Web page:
I was just in awe that this dude even wanted to work with me. I went down to his zone in the Bay, in San Francisco, and it was wild because he had this idea of what he thought I could be dope on, on a track that he had written. When I first heard it, I was like, “I don’t really see how I can make this song that cool.” I didn’t know how to find my place in it. I just gave myself the first night. It must have been four to six hours of us just vibing out, and then something clicked. Over the next three days, we came up with a really cool song. Right now it’s called “I’ve Been Dreaming,” which is such a cliché, typical title, so that’ll probably be changed by the time the song’s released. That’s another good example of how writing with someone else could be great because you’re taken out of your comfort zone, and you have to fend for yourself. It’s that moment to prove to yourself that you’re there for a reason.
On one of the tracks off the EP, it almost seems like there’s a Little Richard influence. Who or what would you say are some of your major influences for what you’ve currently released with AWOLNATION?
That’s a tough question. I’m such a huge fan of music, so it’s hard for me to pinpoint one in particular. Where you and a lot of people have made the reference of Little Richard, I totally understand, but to me that’s really more what Paul McCartney stole from Little Richard. Being such a Beatles fan, that ended up coming out on sort of a punk rock, weird song. [LAUGHS]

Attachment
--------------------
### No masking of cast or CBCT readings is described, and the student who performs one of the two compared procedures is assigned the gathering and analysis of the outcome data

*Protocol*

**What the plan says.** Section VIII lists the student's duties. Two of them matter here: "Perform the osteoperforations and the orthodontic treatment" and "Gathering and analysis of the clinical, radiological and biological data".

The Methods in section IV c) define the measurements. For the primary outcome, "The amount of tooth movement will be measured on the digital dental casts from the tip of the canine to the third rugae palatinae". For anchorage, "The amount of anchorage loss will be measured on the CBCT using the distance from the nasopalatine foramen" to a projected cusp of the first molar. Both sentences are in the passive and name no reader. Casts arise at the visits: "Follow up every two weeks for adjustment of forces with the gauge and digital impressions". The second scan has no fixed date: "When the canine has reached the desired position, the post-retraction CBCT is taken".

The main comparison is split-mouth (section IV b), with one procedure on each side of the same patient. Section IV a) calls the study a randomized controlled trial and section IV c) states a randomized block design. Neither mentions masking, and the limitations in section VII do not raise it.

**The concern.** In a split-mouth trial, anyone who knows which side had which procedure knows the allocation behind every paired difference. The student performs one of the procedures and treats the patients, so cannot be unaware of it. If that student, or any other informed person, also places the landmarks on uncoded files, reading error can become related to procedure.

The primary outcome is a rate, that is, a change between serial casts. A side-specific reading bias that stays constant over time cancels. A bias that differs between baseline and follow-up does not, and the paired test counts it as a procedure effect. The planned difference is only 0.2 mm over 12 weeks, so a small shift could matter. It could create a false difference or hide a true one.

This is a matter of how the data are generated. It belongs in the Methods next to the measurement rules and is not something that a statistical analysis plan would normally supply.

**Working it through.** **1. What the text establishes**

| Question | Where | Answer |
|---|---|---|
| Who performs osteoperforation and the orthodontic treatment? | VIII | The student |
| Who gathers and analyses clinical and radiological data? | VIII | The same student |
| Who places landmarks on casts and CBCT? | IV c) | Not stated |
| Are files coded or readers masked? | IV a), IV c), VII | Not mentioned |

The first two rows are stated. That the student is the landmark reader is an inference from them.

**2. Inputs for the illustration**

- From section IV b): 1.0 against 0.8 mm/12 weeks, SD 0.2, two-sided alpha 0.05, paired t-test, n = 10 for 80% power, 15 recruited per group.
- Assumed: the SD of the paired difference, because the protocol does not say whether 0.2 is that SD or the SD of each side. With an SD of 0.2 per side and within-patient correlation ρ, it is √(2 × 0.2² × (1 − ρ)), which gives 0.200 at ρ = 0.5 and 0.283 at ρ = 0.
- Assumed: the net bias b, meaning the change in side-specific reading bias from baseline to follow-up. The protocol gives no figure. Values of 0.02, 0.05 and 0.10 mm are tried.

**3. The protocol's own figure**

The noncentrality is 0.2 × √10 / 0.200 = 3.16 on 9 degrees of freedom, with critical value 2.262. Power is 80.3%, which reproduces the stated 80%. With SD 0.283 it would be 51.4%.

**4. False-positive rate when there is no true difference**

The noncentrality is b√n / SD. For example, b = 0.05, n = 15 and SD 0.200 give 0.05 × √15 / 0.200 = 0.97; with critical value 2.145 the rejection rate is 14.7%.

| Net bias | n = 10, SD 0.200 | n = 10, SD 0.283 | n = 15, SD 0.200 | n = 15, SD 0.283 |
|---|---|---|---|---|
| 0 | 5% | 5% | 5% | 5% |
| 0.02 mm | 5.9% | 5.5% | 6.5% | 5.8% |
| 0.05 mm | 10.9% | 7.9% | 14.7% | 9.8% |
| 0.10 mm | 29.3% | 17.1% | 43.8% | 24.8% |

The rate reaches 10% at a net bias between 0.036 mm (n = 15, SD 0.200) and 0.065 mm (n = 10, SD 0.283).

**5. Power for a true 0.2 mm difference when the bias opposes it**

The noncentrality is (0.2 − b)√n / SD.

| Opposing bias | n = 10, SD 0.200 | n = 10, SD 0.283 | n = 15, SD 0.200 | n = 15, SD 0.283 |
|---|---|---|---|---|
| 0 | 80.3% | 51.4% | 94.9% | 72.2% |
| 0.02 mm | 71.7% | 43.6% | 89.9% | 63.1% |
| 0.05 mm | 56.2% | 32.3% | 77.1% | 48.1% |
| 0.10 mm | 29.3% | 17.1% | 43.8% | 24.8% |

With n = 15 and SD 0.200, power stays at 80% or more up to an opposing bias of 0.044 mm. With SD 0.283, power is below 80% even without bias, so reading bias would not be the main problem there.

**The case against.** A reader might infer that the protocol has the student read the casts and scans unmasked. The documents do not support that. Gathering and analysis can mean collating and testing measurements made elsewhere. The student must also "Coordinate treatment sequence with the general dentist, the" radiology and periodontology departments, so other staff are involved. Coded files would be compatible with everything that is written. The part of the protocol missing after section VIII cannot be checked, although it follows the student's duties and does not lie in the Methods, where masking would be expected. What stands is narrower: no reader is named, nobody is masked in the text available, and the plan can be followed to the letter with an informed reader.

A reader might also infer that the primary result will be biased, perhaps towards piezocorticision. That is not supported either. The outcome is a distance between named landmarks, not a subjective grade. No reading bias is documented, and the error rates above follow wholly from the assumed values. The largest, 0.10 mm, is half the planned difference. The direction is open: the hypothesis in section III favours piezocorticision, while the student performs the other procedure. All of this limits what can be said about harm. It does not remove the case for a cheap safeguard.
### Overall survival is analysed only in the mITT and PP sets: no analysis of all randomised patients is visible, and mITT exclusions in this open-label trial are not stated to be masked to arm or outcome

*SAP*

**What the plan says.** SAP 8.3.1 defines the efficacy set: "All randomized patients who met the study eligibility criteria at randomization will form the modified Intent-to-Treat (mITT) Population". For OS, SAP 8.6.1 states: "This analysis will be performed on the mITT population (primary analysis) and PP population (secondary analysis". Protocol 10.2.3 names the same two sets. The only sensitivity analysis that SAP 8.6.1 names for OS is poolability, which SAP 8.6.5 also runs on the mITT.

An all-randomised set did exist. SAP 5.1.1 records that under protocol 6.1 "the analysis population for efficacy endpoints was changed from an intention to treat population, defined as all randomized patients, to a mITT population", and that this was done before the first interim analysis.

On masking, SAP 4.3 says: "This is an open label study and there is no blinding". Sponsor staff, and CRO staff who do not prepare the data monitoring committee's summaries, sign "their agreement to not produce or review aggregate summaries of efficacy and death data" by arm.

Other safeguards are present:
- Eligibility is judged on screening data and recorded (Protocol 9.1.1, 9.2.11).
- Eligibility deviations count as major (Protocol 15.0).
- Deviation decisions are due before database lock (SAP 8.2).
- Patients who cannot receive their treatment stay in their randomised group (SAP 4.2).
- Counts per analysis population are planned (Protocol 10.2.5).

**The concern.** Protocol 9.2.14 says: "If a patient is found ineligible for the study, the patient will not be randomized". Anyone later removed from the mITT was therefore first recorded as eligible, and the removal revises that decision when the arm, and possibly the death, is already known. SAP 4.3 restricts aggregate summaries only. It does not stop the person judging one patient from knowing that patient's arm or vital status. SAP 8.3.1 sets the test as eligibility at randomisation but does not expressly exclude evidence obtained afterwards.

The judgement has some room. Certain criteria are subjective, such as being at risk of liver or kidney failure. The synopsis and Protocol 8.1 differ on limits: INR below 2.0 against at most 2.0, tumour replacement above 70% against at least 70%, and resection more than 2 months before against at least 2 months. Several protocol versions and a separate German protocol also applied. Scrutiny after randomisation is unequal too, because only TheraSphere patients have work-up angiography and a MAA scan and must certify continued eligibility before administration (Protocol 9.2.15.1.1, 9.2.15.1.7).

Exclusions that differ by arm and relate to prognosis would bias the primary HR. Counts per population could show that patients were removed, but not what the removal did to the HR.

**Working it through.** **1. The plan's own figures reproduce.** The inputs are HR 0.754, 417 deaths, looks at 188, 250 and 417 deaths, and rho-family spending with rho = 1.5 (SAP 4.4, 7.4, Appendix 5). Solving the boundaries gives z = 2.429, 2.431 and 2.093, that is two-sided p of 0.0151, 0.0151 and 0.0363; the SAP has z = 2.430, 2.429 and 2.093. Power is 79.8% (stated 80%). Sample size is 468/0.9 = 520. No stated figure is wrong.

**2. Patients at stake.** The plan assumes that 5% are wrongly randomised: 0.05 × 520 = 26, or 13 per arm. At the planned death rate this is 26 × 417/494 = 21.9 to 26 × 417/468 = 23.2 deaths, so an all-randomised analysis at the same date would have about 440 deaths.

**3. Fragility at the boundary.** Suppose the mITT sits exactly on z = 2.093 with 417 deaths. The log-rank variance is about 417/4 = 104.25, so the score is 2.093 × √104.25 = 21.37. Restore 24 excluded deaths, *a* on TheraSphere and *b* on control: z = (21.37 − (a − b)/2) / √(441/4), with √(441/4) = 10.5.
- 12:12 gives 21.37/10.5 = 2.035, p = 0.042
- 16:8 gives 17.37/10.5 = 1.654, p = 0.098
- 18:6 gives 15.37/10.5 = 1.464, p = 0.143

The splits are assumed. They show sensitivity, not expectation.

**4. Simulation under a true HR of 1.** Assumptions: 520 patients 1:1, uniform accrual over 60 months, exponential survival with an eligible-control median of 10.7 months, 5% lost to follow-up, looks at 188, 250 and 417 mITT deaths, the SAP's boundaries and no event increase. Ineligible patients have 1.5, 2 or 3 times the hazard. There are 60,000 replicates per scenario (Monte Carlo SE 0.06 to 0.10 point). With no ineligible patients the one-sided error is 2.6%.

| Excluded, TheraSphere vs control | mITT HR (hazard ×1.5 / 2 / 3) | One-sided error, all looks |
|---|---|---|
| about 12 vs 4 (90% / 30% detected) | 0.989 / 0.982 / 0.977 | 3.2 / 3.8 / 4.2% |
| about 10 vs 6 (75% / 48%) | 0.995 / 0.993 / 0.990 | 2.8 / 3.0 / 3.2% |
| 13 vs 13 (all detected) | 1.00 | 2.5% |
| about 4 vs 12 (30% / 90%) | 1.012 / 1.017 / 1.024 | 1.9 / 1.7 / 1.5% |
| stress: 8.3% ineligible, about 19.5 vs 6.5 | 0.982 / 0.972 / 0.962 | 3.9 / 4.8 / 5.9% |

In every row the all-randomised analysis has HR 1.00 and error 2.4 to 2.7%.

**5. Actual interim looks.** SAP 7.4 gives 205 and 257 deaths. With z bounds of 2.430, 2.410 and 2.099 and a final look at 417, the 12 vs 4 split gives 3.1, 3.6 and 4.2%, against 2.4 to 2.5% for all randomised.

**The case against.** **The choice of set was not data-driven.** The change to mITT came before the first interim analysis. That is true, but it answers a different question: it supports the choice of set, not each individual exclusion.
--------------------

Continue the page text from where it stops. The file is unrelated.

I wouldn’t say there are any particular influences. I have hundreds of influences. I just like good songs. There are certain bands that have changed my life and moved me lyrically and the way they perform and artistically. From when Radiohead’s OK Computer came out all the way to when the first Justice full-length came out. That freaked me out too. All the way to some of the Dan the Automator stuff with Deltron to the Beastie Boys to a lot of underground hardcore music that I like a lot. Dubstep has been blowing my mind for the last year. Just really good music and forward thinking, but at the same time I naturally gravitate towards catchier melodies. I’ve always enjoyed pop music growing up with my mom traveling around to school or whatever, listening to Madonna and Prince and Michael Jackson and all the typical stuff too.